From December 2003 to 2004, he held a leading position in the Coalition Provisional Authority. Kellogg was asked to serve as chief operating officer for the Coalition Provisional Authority in Baghdad, the transition government of Iraq, after the 2003 U.S.-led invasion of that country and the signing of Coalition Provisional Authority Order 2 which disbanded the Iraqi Army. During this time, Kellogg, with a reputation as an "expediter" known for cutting through red tape, was tasked with ensuring speed and discipline during the massive reconstruction process. Following his service with the CPA, Kellogg was awarded the Department of Defense Medal for Distinguished Public Service.
Following Kellogg's retirement from active duty, he joined Oracle Corporation as an adviser to its homeland security division. He was recently employed by Cubic Corporation and earlier by CACI International Inc., since January 2005.
Kellogg was named a foreign policy advisor to then-presidential candidate Donald Trump in March 2016. Trump put Kellogg in charge of the presidential transition agency action team for defense. On December 15, 2016, it was announced that Kellogg would be appointed Chief of Staff and Executive Secretary of the United States National Security Council by President-elect Donald Trump.
On February 13, 2017, following the resignation of former National Security Advisor Michael Flynn, Keith Kellogg became the Acting National Security Advisor in the interim of a permanent replacement being appointed. President Trump interviewed Kellogg and three others to determine who to permanently fill the position of National Security Advisor. The position ultimately went to H. R. McMaster.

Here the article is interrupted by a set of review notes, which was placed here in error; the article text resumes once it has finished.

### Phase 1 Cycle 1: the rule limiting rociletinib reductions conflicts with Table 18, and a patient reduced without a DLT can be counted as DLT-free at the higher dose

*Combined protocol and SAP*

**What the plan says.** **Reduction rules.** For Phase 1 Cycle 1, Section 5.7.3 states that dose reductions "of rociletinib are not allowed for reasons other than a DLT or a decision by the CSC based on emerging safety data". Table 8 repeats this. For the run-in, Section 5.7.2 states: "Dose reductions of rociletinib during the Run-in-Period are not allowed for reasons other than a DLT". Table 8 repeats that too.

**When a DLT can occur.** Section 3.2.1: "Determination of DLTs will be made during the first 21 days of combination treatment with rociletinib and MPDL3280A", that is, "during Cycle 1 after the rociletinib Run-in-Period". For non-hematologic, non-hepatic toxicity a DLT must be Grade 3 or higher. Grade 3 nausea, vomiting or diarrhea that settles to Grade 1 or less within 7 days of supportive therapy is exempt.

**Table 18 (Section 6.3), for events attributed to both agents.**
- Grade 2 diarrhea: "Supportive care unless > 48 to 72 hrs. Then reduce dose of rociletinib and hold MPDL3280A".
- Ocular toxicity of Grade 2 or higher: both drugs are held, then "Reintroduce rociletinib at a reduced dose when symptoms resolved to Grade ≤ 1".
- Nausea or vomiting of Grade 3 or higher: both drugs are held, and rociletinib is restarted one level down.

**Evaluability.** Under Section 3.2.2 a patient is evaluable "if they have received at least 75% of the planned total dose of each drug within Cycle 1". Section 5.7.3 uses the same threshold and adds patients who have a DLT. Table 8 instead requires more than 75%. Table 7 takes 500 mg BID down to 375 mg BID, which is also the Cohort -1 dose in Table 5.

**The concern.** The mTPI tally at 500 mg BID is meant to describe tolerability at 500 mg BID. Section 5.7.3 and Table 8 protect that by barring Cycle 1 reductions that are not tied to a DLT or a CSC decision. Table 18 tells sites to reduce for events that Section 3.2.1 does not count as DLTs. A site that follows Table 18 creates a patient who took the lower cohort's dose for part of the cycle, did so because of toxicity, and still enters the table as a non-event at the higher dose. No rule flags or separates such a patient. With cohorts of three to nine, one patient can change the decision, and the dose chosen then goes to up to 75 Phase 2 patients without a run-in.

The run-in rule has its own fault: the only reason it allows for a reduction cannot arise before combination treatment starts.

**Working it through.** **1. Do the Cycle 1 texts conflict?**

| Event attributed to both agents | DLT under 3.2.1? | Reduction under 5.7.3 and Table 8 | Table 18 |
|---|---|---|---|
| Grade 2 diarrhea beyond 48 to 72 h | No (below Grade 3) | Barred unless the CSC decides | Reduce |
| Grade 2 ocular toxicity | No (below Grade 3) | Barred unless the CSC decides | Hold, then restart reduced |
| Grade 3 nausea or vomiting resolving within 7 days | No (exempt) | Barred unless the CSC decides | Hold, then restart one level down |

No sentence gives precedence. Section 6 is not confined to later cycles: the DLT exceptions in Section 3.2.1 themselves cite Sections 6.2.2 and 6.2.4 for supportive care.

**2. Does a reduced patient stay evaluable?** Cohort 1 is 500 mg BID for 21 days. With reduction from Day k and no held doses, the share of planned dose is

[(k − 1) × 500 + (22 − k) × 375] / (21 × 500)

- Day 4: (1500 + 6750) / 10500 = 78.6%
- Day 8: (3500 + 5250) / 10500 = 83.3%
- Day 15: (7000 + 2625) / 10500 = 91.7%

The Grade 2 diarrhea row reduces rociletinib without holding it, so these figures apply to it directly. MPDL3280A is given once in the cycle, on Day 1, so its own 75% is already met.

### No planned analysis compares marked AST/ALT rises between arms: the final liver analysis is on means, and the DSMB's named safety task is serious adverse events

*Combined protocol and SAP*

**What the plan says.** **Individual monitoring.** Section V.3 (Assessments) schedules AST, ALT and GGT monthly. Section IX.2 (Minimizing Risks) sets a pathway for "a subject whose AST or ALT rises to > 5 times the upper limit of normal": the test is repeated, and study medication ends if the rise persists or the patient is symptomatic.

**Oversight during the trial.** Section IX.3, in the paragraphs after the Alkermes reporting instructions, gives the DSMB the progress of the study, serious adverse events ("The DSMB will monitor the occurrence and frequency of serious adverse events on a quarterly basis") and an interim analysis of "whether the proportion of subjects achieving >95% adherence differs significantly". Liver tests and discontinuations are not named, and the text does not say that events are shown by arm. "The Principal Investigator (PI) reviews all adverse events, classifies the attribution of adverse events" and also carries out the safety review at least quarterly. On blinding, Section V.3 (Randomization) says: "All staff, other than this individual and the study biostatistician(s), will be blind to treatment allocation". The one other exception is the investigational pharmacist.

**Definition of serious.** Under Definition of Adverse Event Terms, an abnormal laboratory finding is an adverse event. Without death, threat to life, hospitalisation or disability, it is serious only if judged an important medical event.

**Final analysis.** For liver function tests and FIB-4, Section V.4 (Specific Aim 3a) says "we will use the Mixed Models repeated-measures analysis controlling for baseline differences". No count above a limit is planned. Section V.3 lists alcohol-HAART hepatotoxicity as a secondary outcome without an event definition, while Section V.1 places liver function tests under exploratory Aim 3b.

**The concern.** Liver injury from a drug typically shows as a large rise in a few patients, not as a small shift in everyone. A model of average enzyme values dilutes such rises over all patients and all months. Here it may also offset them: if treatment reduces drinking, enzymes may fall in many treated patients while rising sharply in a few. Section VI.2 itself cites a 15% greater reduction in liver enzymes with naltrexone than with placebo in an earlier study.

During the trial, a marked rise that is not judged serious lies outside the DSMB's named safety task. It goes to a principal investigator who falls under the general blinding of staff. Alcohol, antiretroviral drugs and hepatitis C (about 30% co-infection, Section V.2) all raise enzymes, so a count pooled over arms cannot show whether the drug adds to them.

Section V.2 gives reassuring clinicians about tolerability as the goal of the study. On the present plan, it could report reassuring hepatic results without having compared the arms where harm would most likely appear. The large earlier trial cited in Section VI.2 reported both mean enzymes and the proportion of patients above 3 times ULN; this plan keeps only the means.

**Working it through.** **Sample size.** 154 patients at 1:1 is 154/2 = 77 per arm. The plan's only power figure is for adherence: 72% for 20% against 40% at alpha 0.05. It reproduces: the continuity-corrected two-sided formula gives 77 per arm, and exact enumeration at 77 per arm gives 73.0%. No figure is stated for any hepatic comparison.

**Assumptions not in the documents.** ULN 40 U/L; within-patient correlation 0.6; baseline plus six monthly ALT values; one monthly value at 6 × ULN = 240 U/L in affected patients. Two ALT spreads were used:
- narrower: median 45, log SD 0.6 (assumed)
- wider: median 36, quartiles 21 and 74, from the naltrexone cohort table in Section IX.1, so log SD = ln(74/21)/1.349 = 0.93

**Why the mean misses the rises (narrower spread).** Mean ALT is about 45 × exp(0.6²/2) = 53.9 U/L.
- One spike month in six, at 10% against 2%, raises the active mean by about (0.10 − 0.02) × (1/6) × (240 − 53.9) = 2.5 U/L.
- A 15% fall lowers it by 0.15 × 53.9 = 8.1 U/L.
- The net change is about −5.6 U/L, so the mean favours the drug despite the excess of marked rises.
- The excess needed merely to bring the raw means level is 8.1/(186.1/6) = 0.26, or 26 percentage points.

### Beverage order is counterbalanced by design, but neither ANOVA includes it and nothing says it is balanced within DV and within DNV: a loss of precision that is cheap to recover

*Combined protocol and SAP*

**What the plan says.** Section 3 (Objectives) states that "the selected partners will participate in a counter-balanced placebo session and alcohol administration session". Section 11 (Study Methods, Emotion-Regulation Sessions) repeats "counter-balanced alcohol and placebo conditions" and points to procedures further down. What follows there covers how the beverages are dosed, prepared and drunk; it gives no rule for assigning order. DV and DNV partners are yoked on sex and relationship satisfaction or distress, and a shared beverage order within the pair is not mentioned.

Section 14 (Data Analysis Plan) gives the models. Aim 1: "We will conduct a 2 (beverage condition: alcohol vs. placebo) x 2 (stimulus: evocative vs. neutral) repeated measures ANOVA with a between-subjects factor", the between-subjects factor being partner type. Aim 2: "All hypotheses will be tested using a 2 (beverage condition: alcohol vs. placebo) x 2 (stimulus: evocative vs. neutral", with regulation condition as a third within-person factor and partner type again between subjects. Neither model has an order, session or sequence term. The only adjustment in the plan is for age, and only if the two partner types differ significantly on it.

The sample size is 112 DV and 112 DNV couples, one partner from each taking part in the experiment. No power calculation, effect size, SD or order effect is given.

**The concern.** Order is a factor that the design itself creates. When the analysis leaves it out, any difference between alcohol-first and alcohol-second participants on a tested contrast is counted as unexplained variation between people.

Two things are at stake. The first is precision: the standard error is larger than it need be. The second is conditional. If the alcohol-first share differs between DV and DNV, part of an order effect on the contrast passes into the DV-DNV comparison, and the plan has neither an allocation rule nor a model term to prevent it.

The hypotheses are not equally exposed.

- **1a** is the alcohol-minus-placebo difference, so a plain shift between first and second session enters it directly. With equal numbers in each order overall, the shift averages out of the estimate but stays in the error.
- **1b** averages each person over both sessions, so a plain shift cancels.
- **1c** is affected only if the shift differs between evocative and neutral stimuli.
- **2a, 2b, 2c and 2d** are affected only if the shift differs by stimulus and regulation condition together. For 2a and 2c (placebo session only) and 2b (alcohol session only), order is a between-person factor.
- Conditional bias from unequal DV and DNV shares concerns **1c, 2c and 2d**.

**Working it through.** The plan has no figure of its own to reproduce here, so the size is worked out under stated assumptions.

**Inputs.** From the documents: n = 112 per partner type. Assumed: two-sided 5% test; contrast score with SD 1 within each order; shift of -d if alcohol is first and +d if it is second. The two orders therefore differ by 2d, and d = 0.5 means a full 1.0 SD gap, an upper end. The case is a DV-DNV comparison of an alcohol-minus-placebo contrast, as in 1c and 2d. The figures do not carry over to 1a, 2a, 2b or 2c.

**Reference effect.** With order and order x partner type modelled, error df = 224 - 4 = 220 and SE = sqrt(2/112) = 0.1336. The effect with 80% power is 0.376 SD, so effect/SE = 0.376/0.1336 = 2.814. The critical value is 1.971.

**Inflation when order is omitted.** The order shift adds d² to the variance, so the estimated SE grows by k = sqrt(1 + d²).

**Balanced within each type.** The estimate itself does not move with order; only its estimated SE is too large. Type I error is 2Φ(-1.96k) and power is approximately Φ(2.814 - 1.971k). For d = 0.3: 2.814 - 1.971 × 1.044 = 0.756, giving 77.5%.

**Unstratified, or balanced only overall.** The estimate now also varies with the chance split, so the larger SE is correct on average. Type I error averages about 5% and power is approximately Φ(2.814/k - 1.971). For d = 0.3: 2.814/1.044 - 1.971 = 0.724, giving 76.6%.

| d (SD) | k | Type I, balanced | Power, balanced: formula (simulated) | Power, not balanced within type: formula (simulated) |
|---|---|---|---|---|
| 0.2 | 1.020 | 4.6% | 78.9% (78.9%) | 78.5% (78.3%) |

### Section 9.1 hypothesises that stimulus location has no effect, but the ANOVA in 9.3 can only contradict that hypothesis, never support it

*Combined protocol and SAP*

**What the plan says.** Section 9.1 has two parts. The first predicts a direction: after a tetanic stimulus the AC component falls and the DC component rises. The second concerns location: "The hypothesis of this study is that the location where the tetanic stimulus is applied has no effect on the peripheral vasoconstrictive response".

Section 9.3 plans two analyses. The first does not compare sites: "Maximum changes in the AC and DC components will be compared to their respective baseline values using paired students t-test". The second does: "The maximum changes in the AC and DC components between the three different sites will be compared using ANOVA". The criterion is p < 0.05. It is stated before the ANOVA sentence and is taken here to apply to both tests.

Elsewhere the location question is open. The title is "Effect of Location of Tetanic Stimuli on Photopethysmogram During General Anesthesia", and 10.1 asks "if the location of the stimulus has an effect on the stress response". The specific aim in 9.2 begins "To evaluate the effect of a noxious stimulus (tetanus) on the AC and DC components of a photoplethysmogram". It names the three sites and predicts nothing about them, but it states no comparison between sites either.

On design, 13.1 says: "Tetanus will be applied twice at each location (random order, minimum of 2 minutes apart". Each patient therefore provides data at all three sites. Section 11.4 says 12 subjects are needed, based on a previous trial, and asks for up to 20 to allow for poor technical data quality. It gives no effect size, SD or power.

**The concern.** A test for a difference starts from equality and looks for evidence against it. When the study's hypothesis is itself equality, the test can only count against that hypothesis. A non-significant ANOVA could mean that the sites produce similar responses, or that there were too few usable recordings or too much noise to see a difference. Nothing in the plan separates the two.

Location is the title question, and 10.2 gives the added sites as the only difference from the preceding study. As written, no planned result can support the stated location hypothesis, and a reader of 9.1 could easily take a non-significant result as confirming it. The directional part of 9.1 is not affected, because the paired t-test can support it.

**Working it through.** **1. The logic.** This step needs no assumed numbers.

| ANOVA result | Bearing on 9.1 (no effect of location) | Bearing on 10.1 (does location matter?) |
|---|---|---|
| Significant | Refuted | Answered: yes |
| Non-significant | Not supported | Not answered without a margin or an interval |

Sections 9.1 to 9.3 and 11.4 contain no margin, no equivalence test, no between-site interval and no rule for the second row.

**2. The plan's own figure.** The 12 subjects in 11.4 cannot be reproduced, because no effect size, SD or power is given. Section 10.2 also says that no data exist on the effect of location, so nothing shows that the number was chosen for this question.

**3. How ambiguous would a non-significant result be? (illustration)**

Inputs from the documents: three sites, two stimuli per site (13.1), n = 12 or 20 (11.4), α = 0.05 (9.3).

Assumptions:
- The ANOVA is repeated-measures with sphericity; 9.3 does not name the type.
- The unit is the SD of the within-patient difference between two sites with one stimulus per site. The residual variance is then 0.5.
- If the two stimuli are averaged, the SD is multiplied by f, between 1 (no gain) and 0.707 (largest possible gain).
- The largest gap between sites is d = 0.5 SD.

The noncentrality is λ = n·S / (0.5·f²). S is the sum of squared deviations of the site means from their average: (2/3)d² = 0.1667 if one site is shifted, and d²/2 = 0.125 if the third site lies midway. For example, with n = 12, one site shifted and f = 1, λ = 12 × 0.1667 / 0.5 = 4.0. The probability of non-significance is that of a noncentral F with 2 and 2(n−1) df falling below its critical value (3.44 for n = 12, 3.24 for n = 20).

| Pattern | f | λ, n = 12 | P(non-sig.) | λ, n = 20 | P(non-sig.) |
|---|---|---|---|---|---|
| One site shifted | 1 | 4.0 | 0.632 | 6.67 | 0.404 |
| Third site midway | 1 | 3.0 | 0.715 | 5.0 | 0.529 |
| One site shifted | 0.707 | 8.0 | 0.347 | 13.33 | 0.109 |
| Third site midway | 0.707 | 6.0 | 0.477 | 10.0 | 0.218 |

In April 2018, vice president Mike Pence chose Kellogg to serve as his national security advisor. According to the White House, Kellogg would continue to serve as an assistant to Trump.
Kellogg is the second oldest of four children. His older brother, Mike Kellogg, is a Los Angeles County Superior Court Judge. His sister, Kathy, is a former actress who is now a clinical psychologist and his younger brother, Jeff, is a former Long Beach city councilman, served as President of the Long Beach Community College District Board of Trustees, and now currently works for the California Community College system.
Silver Star Citation
Awarded for actions during the Vietnam War
SYNOPSIS: First Lieutenant (Infantry) Joseph Keith Kellogg, United States Army, was awarded the Silver Star for gallantry in action while serving with the 101st Airborne Division during Operation EAGLE THRUST in the Republic of Vietnam. During an air assault, Lieutenant Kellogg pulled a wounded man from a fire line, then went on to attack an enemy bunker system with a machine gun. Running down the line, he destroyed five enemy bunkers with hand grenades. His gallant actions and dedicated devotion to duty, without regard for his own life, were in keeping with the highest traditions of military service and reflect great credit upon himself, his unit, and the United States Army. Action Date: Vietnam War Service: Army Division: 101st Airborne Division
Kellogg's major decorations and badges include:
|Top||Combat Infantry Badge|
|1st row||Distinguished Service Medal||Silver Star Medal|
|2nd row||Defense Superior Service Medal||Legion of Merit w/ one oak leaf cluster|
|3rd row||Bronze Star Medal w/ "V" device and four oak leaf clusters||Defense Meritorious Service Medal|
|4th row||Meritorious Service Medal||Air Medal w/ Combat "V" and four oak leaf clusters||Joint Service Commendation Medal|
|5th row||Army Commendation Medal w/ four oak leaf clusters||Army Achievement Medal||National Defense Service Medal w/ two service stars|
|6th row||Armed Forces Expeditionary Medal w/ Arrowhead device||Vietnam Service Medal w/ seven service stars||Southwest Asia Service Medal w/ two service stars|
|7th row||Gallantry Cross (Vietnam) w/ two gold stars||Medal of National Defense (Cambodia)||Bundeswehr Gold Cross of Honour (Germany)|
|8th row||Vietnam Campaign Medal w/ '60- device||Kuwait Liberation Medal (Saudi Arabia)||Kuwait Liberation Medal (Kuwait)|
|Badges||Master Parachutist Badge||Military Freefall Parachutist Badge||Pathfinder Badge|
|Tabs||Special Forces Tab||Ranger Tab|
|Wikimedia Commons has media related to Keith Kellogg.|
Michael T. Flynn
|National Security Advisor
H. R. McMaster